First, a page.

# Technical Factors or Prime Factors

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Technical Factors or Prime Factors
Bushong Ch 15

What is “technique” ? How does it affect the “image”
PRIME FACTORS What is “technique” ? How does it affect the “image”

Exposure Factors – 3 or 4 The four prime exposure factors are:
Voltage = kVp* Current = mA* Exposure time = seconds or fractions of a sec* Source-to-image distance = SID

PRIME FACTORS KVP MAS DISTANCE

kVp Kilovolts controls how fast the electrons are sent across the tube
Controls, quality, penetrability & contrast Increasing kVp also increases scattered photons reducing image quality Does kVp influence OD?

kVp Low kVp (50 – 60) Short scale High contrast “Bone work”

kVp High kVp (90 – 120) Long scale Low contrast “Chest images”

mA Determines the number of photons, radiation quantity, OD & patient dose Changing mA does not change the kinetic energy of e- Available mA stations are usually 50, 100, 200, 300, 400 & 600

Exposure Time mA X s = mAs mAs controls OD
Should be kept as short as possible, for most examinations. To minimize the risk of patient motion mA X s = mAs mAs controls OD mAs determines the number of photons in the primary beam

Distance Affects exposure of the IR because of the Inverse Square Law
SID largely determines the intensity of photons at the IR Distance has no effect on radiation quality

Inverse Square Law Formula
Distance #2 - Squared Intensity #1 Distance #1 - Squared Intensity #2

Direct Square Law New mAs = New distance 2 Old mAs Old distance 2

Focal-Spot Changes

Tube voltage (kVp) Determines the maximum energy in the beam
spectrum and affects the quality of the output spectrum Efficiency of x-ray production is directly related to tube voltage

Influencing factors: kVp
15% rule: 15% kVp = doubling of exposure to the film  15% kVp = halving of exposure to the film 15% rule will always change the contrast of the image because kV is the primary method of changing image contrast. Remember : 15% change ( ) KVP has the same effect as doubling or ½ the MAS on density

kVp Changes The kVp setting must be changed by at least 4% to produce visual changes an image

4% kVp Changes

Technique charts are based on the “average patient” The thicker the part the more x-radiation is required to penetrate. Calipers should be used Keep in mind not only the measurement but the type of tissue you need to penetrate (fat vs muscle)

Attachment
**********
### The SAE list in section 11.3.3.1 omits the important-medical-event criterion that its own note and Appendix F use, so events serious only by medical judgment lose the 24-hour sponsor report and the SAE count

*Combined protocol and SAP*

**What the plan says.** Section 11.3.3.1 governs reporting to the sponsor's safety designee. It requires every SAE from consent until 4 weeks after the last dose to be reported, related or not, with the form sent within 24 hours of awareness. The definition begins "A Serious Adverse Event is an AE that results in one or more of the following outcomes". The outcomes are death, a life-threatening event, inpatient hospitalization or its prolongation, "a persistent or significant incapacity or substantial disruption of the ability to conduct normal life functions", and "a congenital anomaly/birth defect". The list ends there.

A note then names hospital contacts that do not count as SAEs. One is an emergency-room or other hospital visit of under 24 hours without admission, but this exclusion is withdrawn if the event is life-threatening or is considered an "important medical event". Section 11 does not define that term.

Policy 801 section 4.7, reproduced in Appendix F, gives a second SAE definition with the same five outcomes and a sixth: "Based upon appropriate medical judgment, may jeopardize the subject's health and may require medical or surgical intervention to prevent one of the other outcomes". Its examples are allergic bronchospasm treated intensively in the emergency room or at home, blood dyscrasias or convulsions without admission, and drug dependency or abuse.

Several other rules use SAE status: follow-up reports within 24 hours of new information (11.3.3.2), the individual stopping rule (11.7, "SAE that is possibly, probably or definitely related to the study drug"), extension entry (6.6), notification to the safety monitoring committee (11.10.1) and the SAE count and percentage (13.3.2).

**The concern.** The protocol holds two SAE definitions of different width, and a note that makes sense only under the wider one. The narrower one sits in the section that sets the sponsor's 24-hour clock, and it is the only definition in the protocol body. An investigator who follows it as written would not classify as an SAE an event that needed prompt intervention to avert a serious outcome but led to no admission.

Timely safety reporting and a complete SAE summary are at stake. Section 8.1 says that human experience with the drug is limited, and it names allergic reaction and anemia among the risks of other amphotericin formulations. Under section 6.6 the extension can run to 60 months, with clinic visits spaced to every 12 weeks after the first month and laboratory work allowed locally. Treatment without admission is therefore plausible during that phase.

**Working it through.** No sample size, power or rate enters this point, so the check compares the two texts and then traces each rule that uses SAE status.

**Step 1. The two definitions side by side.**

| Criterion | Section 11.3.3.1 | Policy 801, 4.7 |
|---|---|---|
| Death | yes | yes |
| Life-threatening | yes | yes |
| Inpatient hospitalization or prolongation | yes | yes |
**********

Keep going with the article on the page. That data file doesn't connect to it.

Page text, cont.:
Technique In general, Soft tissue = low kVp and high mAs
Extremity (soft tissue & bone) = low kVp Chest (high subject contrast) = high kVp Abdomen (low subject contrast) = middle kVp

Some pathology is destructive causing tissue to be radiolucent Others can be additive causing tissue to be radiopaque

Technique selection – Fixed kVp
For each anatomic part there is an optimum kVp mAs is varied based on part thickness or pathological condition

Image Quality Bushong Ch. 16

Objectives Image Quality – Factors Geometric Factors Subject Factors
Artifacts

Image Quality Is the exactness of the representation of the patient’s anatomy 3 major factors affecting image quality that is under the control of the technologist: Image Receptor selection/use, Geometric factors & Subject factors.

Judging Image Quality The most important characteristic of radiographic quality are: Spatial Resolution, Contrast Resolution, Noise & Artifacts

Main Factors Affecting Recorded Detail
kVp & mAs Motion Object Unsharpness SID (Source to Image Distance) OID (Object to Image Distance) Material Unsharpness/ Film Screen Combo Focal Spot Size MTF (modulation transfer function)

Recorded Detail Other names: - detail -sharpness of detail -definition
-resolution -degree of noise - visibility of detail

Resolution Is the ability to image two separate objects and visually distinguish one from the other. Spatial resolution is the ability to image small objects that have high subject contrast. Ex: bone-soft tissue interface, breast calcifications, calcified lung nodule Conventional radiography has excellent spatial resolution

RESOLUTION TEST TOOLS LINE PAIRS/ MM Depicts how well you can see the differences in structures More lines=more detail

Measuring Resolution for an x-ray imaging system

SMPTE Test Pattern In 1985 the Society of Motion Picture and Television Engineers (SMPTE) published a recommended practice (RP-122). Specifications for Medical Diagnostic Imaging Test Patterns for Television Monitors and Hard-copy Cameras.

SMPTE Test Pattern

Focal Spot Size Smaller x-ray beam width will produce a sharper image.
Fine detail = small focal spot (i.e. small bones) General radiography uses large focal spot Beam from penlight size flashlight vs. flood light beam

Focal spot size of the cathode

Line-focus principle

Modulation Transfer Function